The primrose path

by Neil Rickert

Wikipedia, in its definition of “primrose path” says:

Not to be confused with “led up the ‘garden path'”, which is an idiom suggesting that one is being deceived or led astray.

Strictly speaking, I am making that confusion.  For this is about a blog post by Cornelius Hunter, where he unwittingly shows that he has led himself up the garden path.  His blog post is, in part, about primroses and that is the basis for the title that I chose.

Dr. Hunter’s post is:

Hunter’s post has also been reblogged at Uncommon Descent.

Hunter’s blog is dedicated to the view that evolution is a religion, so this post is one of his many attempts to expose that religion.

Hunter ends his post with “Should we laugh or cry?”  Well I, for one am laughing.  I am laughing about Hunter’s confusion.

Let’s look at Hunter’s example of directed adaptation:

If you remove the caterpillars from an evening primrose population, the plants will adjust, and adjust fast. Within even a few generations intelligent changes arise reflecting the absence of the predator. For instance, in plots protected from insects, the flowering time and defensive chemicals against the insects adjust. The plant’s resistance to insects is reduced, which makes sense since the insects are no longer attacking the plant. And in exchange, the plant’s competitive ability is improved. In other words, remove a threat that the plant had to defend against, and the plant population immediately and intelligently exploits the opportunity. It is yet another fascinating example of biology’s many built-in adaptation capabilities.

I am not a biologist, so I am not an expert on primroses.  I shall take Dr Hunter’s word on this being something that happens.

The great puzzle, is why does Dr. Hunter call this “directed adaptation?”  To me, it looks like a classical example of natural selection.  The environment has been altered by removing the predators, so natural selection (or differential survival) results in a change in the gene distribution throughout the population.  If Dr. Hunter and other ID proponents were not so quick to dismiss natural selection, they might actually see that it accounts for those changes in the primrose population.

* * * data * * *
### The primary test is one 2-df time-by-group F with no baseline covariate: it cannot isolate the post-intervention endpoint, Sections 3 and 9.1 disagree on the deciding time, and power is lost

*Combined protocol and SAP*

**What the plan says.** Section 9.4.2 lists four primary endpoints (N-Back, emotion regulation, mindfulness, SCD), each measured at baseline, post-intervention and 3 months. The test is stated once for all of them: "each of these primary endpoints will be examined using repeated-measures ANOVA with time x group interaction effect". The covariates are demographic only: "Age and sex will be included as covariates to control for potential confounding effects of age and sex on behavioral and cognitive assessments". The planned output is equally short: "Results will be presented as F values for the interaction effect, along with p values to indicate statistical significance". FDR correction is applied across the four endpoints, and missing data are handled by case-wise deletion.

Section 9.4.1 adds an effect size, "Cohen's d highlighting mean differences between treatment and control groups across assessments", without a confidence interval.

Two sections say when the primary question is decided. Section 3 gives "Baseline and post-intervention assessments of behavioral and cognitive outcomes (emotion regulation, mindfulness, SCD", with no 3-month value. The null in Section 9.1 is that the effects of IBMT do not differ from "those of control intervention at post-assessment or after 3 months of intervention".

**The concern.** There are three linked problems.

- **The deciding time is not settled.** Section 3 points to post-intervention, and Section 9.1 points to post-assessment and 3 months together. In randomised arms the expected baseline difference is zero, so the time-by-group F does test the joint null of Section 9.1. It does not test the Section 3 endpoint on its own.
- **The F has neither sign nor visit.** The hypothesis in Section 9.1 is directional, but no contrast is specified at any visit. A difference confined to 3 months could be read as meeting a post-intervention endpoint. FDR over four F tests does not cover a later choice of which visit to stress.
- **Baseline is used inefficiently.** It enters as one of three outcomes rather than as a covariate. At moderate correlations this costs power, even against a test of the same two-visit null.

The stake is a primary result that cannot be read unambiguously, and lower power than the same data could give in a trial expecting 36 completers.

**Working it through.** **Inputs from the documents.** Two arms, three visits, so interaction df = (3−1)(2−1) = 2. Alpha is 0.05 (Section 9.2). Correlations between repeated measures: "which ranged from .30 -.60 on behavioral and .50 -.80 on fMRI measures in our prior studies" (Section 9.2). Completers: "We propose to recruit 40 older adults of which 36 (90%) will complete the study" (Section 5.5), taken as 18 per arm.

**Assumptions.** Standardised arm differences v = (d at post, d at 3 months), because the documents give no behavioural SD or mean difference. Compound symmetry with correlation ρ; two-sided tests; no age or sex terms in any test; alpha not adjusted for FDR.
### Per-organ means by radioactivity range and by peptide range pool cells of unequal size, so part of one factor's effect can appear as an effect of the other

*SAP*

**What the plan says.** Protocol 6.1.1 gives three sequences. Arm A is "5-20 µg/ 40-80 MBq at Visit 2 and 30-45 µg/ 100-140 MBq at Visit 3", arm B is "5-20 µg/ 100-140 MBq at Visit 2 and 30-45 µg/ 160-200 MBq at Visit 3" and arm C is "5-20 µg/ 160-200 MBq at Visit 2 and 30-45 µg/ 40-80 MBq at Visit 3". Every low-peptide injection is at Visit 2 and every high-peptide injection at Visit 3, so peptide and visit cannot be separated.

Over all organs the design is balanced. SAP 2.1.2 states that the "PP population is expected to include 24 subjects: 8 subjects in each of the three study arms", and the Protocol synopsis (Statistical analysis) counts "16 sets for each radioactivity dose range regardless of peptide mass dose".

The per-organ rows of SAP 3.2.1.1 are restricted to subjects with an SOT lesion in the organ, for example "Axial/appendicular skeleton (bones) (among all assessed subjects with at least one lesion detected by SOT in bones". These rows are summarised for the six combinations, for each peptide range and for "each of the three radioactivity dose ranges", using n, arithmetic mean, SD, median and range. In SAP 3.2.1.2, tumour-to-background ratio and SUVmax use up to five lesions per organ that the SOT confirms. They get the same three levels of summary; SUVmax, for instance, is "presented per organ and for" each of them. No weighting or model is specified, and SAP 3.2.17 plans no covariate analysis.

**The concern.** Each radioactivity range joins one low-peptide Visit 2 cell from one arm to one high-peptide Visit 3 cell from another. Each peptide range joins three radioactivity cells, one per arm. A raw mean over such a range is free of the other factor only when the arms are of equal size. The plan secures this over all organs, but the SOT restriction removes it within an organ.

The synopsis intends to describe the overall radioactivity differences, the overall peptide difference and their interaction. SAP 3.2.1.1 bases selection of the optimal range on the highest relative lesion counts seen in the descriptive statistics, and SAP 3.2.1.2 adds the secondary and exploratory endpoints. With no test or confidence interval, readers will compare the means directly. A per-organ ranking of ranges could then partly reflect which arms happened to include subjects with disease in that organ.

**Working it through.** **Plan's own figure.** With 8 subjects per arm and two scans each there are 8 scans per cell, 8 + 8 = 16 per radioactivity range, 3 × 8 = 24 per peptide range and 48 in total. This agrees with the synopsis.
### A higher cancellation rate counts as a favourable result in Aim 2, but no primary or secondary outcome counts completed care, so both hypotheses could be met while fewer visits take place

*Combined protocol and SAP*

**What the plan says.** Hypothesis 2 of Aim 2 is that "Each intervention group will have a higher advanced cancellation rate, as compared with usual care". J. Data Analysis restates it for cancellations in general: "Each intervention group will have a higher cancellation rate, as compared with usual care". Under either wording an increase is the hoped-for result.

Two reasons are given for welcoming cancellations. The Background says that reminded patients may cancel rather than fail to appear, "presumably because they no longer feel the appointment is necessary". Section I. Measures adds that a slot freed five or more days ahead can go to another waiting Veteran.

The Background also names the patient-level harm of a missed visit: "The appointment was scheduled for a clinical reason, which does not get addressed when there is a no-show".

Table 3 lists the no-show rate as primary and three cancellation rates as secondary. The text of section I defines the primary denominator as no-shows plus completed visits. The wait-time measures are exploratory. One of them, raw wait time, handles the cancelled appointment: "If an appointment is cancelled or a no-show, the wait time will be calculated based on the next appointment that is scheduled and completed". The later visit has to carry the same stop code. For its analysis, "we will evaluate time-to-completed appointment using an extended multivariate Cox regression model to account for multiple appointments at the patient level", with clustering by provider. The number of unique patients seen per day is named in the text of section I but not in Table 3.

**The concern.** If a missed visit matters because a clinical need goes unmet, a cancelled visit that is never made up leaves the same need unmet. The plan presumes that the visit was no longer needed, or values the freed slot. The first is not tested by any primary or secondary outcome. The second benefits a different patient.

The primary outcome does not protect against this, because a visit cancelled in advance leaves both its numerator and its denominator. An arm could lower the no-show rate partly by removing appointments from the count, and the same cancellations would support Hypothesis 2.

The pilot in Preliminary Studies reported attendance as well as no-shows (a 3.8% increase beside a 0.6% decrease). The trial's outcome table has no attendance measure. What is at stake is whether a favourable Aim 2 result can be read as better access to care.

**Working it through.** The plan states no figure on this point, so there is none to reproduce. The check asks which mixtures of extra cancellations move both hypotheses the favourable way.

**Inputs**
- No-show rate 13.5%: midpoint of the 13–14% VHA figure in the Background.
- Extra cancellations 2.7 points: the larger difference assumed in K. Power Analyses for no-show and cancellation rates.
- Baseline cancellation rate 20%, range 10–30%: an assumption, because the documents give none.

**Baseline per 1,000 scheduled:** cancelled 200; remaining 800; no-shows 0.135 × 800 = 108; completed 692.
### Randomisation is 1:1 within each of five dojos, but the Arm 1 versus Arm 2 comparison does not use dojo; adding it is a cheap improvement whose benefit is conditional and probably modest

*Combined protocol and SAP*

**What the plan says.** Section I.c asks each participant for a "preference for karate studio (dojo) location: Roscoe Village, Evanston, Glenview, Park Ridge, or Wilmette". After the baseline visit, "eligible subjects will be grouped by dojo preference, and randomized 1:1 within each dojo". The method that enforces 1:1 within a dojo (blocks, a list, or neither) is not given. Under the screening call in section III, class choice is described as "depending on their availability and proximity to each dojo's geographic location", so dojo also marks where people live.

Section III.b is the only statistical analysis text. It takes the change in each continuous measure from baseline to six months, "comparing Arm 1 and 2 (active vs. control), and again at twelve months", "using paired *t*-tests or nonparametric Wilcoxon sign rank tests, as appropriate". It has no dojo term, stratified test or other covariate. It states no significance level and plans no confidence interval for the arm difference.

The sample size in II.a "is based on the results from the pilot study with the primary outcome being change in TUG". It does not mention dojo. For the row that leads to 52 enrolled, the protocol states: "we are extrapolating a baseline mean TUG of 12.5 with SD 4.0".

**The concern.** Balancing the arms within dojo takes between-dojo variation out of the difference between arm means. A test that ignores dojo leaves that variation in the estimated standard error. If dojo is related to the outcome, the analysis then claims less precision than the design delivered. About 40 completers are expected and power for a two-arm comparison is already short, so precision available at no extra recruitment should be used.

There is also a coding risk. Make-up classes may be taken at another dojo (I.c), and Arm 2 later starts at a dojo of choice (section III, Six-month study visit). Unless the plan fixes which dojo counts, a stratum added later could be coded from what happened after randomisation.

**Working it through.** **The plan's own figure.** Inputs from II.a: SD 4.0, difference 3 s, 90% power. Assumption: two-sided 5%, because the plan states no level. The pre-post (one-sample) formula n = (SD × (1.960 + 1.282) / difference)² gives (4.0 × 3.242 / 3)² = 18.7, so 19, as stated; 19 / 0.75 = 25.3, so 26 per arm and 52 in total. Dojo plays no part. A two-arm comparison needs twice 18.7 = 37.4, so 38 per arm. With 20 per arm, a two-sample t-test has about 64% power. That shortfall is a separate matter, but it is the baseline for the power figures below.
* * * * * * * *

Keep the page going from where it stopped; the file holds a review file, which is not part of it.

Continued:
After describing what happens to primroses, Hunter complains:

Yet evolutionists claim it demonstrates evolution occurring in “real time.”

Well, of course it is evolution (or the natural selection component of evolution) occurring in real time.  This should be obvious to any biologists, other than perhaps a biologist who works at a creationist Bible institute.

Hunter follows with his explanation of why evolutionists have this wrong.  It is a somewhat long explanation, presumably because it has to avoid the obvious conclusion that the evolutionists actually have it right.  After about two paragraphs of explanation, Hunter gets to this:

The point is that because evolution is based on random chance, it would require a very long time to construct biology’s many wonders.

So there’s that old “random chance” myth.  Perhaps Hunter is thinking of a tornado in Fred Hoyle’s junkyard.

I expect that it has often been explained to Hunter.  Evolution depends on the existence of variation and on natural selection.  There is random change involved in generating the variation.  But the natural selection is not random, but instead favors fitness.  In Hunter’s primrose example, it is unlikely that random mutation played much of a role.

So now go read Dr. Hunter’s post, and have a good laugh at it yourself.

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